financial institutions: (i) the underlying investors delegating their assets to financial intermediaries and (ii) the managers allocating those assets. In the case of investments abroad, investors tend to channel the bulk of their assets through financial intermediaries dedicated to investing across countries, pouring funds into those institutions when they wish to diversify globally and withdrawing their funds when they favor local assets. Managers, in turn, need to deal with these shocks from investors as well as other shocks by deciding how much cash to accumulate and in which countries to invest. The shocks managers face can be large. For example, during the 1998 Russian crisis and the 2008 global crisis, financial institutions faced severe liquidity shortages and withdrawals from the investors, leading to the collapse of Long-Term Management Company (LTCM), Bear Stearns, and Lehman Brothers, and pushing the world financial system to the brink of a meltdown. The link between the underlying investors and fund managers, partly driven by limited information and principal-agent problems, is important because it can profoundly affect portfolio allocations by financial institutions. This link exists because managers are monitored by investors (and their own supervisors) and respond to the incentives that this monitoring imposes on them. The relation between managers and investors is perhaps more obvious in the case of demandable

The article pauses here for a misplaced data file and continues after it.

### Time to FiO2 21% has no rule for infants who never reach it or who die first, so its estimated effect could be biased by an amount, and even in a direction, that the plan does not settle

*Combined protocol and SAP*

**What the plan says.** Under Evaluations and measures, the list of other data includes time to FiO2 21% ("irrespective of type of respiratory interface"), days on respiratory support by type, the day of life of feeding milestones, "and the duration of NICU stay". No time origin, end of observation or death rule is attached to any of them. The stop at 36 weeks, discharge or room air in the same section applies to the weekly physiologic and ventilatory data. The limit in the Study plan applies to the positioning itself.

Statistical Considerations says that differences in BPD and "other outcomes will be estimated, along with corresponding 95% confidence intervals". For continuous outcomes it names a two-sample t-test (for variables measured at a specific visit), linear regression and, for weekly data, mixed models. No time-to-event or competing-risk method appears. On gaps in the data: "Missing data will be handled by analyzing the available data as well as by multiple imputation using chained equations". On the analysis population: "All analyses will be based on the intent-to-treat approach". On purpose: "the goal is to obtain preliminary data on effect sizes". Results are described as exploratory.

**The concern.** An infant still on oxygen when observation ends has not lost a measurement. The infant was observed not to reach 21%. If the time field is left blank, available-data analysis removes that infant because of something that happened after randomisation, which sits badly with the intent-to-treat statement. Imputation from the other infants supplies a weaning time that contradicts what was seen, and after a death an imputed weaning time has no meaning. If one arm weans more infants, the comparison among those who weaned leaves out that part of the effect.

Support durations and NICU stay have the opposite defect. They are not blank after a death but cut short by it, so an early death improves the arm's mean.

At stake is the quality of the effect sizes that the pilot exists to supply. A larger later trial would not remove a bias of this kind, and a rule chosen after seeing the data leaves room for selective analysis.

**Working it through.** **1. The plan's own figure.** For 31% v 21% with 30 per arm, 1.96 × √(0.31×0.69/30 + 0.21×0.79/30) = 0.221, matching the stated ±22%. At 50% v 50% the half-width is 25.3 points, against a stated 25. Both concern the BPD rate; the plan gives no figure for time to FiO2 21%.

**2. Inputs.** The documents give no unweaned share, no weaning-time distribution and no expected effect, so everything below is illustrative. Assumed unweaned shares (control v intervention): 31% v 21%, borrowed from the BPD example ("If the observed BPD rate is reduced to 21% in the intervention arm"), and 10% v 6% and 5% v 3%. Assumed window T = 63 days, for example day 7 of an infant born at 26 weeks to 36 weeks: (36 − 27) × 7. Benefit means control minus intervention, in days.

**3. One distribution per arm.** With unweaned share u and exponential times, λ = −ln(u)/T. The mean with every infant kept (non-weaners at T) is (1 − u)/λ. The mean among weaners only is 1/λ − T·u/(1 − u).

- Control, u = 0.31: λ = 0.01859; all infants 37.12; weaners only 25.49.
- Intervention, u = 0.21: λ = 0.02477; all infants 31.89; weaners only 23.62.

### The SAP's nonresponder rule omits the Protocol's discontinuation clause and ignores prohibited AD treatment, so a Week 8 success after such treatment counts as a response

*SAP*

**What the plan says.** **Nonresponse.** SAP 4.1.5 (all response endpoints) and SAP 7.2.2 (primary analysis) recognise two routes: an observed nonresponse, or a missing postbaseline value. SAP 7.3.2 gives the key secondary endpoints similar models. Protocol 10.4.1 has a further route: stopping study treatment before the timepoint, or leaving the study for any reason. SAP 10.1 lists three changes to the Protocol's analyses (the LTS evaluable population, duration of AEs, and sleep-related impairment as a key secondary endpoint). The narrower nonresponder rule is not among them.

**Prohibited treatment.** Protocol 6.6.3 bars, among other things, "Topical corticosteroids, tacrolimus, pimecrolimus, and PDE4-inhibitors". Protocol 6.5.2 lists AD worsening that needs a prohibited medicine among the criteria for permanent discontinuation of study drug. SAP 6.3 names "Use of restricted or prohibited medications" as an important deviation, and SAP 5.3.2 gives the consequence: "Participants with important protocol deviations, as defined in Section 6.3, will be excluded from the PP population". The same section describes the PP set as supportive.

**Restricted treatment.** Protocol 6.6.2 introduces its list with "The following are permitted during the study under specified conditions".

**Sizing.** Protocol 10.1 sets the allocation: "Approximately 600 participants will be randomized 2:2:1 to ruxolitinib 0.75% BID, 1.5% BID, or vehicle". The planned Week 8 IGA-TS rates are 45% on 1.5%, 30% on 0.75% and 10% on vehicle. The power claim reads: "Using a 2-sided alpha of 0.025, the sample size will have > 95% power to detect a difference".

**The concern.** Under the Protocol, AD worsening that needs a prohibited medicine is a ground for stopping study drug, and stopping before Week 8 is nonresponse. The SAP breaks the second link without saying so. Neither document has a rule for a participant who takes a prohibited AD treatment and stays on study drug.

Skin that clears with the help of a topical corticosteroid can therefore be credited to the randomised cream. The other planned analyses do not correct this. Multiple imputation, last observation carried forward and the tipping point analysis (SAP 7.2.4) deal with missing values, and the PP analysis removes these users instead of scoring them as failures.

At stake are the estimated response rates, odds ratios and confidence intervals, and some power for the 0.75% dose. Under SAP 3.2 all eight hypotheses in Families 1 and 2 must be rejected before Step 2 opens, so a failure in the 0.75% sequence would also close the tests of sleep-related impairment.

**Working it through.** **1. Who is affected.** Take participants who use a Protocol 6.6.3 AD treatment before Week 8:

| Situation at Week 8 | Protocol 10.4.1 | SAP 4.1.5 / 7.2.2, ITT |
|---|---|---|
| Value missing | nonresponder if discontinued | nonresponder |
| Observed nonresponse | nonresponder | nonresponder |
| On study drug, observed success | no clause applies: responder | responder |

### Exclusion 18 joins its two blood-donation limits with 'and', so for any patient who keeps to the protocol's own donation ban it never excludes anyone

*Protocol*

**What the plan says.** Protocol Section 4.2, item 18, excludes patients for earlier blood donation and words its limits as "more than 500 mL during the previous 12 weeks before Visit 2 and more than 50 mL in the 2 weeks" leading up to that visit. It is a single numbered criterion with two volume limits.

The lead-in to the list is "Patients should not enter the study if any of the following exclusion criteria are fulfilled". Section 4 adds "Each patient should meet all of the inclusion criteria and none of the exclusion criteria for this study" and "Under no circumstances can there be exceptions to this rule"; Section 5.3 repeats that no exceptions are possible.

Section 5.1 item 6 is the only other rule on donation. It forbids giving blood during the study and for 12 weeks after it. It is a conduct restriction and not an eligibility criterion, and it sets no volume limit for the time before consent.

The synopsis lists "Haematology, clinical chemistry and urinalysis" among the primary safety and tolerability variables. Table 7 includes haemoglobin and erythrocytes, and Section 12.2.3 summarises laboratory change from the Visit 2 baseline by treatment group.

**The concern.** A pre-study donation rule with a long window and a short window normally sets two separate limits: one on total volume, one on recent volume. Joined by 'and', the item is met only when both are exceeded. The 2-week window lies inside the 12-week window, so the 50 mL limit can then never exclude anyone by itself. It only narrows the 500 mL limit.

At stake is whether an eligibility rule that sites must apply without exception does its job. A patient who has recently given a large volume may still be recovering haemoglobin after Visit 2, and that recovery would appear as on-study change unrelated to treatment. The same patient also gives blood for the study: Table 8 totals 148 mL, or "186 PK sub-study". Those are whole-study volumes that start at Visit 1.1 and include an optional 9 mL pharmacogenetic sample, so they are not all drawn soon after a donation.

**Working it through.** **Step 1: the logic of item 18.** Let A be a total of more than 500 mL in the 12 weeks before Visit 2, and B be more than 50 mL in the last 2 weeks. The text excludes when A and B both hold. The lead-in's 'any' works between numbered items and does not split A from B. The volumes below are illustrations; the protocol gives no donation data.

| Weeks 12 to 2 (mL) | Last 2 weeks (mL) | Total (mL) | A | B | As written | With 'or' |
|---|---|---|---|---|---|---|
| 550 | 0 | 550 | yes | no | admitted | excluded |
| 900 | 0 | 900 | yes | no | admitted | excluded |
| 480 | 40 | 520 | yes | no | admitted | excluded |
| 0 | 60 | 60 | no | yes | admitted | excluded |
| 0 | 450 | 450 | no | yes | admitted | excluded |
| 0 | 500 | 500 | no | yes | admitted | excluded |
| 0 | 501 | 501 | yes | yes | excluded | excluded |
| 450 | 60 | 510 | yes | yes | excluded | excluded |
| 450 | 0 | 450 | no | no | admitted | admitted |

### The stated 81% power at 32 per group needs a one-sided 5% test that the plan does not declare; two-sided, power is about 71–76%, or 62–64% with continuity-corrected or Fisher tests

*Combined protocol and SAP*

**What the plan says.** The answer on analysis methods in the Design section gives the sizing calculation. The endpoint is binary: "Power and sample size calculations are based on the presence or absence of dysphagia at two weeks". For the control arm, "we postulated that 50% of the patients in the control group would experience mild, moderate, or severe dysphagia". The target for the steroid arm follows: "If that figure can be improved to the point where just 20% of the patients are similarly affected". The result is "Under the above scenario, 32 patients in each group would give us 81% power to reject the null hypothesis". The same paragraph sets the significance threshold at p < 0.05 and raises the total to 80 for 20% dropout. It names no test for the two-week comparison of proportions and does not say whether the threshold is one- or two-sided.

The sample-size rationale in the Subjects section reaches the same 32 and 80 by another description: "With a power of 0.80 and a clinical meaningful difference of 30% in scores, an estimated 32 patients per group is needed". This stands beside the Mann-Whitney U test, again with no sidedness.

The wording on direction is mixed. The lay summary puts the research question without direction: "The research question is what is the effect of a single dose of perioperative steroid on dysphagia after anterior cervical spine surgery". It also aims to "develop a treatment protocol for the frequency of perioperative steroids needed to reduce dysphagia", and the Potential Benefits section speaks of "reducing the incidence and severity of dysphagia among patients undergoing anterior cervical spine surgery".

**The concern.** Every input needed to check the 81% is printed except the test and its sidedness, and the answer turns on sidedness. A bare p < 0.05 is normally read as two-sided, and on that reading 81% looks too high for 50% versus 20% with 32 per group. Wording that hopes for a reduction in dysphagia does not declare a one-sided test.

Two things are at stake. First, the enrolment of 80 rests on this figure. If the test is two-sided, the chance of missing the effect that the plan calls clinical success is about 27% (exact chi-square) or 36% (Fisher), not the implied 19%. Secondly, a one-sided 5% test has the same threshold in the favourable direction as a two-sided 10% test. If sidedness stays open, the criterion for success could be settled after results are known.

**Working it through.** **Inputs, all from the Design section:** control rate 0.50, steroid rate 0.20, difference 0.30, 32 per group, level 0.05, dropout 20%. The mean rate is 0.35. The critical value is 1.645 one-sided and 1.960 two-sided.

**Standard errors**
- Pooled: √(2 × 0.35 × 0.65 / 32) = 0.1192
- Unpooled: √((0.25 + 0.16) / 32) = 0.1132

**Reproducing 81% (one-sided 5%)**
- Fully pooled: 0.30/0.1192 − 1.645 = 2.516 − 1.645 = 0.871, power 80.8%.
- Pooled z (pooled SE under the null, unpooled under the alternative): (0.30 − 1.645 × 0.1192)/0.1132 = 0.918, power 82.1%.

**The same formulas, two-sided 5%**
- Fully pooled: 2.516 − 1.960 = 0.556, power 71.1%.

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(redeemable) debt that affects banks and bond mutual funds (among others), where short-term rollover decisions by investors are strategic complements and condition managers that are involved in maturity transformation.2 Bank runs are a good example of this because the incentives to run are correlated among depositors, given that their demandable claims (whose value is fixed in nominal terms) are returned on a first-come-first-served basis (Diamond and Dybvig, 1983).3 Although the rush to get out first is attenuated for demandable equity (where the value of the claim moves in tandem with the value of the asset), fragility can exist even in this case. For instance, if investors have asymmetric information and flows to mutual funds are related to past returns, sudden price collapses can generate fire sales by investors (Shleifer and Vishny, 1997, 2011), which accentuate the price declines and provoke further liquidations. This serial correlation of returns due to funds selling assets at distressed prices provides incentives for investors to sell their claims as soon as possible and may result in runlike behavior. The fact that investors can pull out their demandable (debt or equity) claims can generate incentives for managers to avoid long-run arbitrage opportunities, herd, and deviate from the optimal portfolios for the underlying investors (Scharfstein and Stein, 1990; Stein, 2005, 2009). For example, in the case of mutual funds, open-end structures allow investors to monitor managers on a short-term basis and discipline them if they behave badly, but this short-run monitoring may constrain managers, limiting their ability to take long-run positions. Namely, managers might not buy assets during crises that are likely to pay off in the long run because they can suffer short-term withdrawals from the underlying investors. Agency problems might thus lead to short-term structures, vulnerability, fire sales by investors and managers, and contagion. While the literature argues that the supply side of funds and, in particular, the actions of managers and investors are important in the transmission of shocks, detailed and direct evidence on how financial intermediaries behave in their international investments is rather limited. Some papers analyze the case of bank flows, whereas others study mutual fund flows across countries. 4 Although informative about the behavior of institutional investors, these studies tend to focus on aggregate capital flows into different countries. Therefore, they miss important micro aspects of the inner-workings of financial institutions that are essential to understand how financial intermediaries invest, react to shocks, and transmit crises. One paper that stands out in the recent literature and is closely linked to our paper is Jotikasthira et al. (forthcoming). Their paper shows that movements in investor flows force significant reallocations in equity fund portfolios related to emerging markets, which in turn affect equity returns, correlations among emerging markets, and the developed market betas of emerging markets. These effects are particularly acute during periods of financial distress. Their paper provides important evidence on the role that mutual funds play in emerging markets and how they transmit shocks across international markets through their impact on returns. Two other earlier exceptions that are also good complements to our paper are Kaminsky et al. (2004) and Hau and Rey (2008). Kaminsky et al. (2004) study momentum trading by investors and managers. Hau and Rey (2008) use data on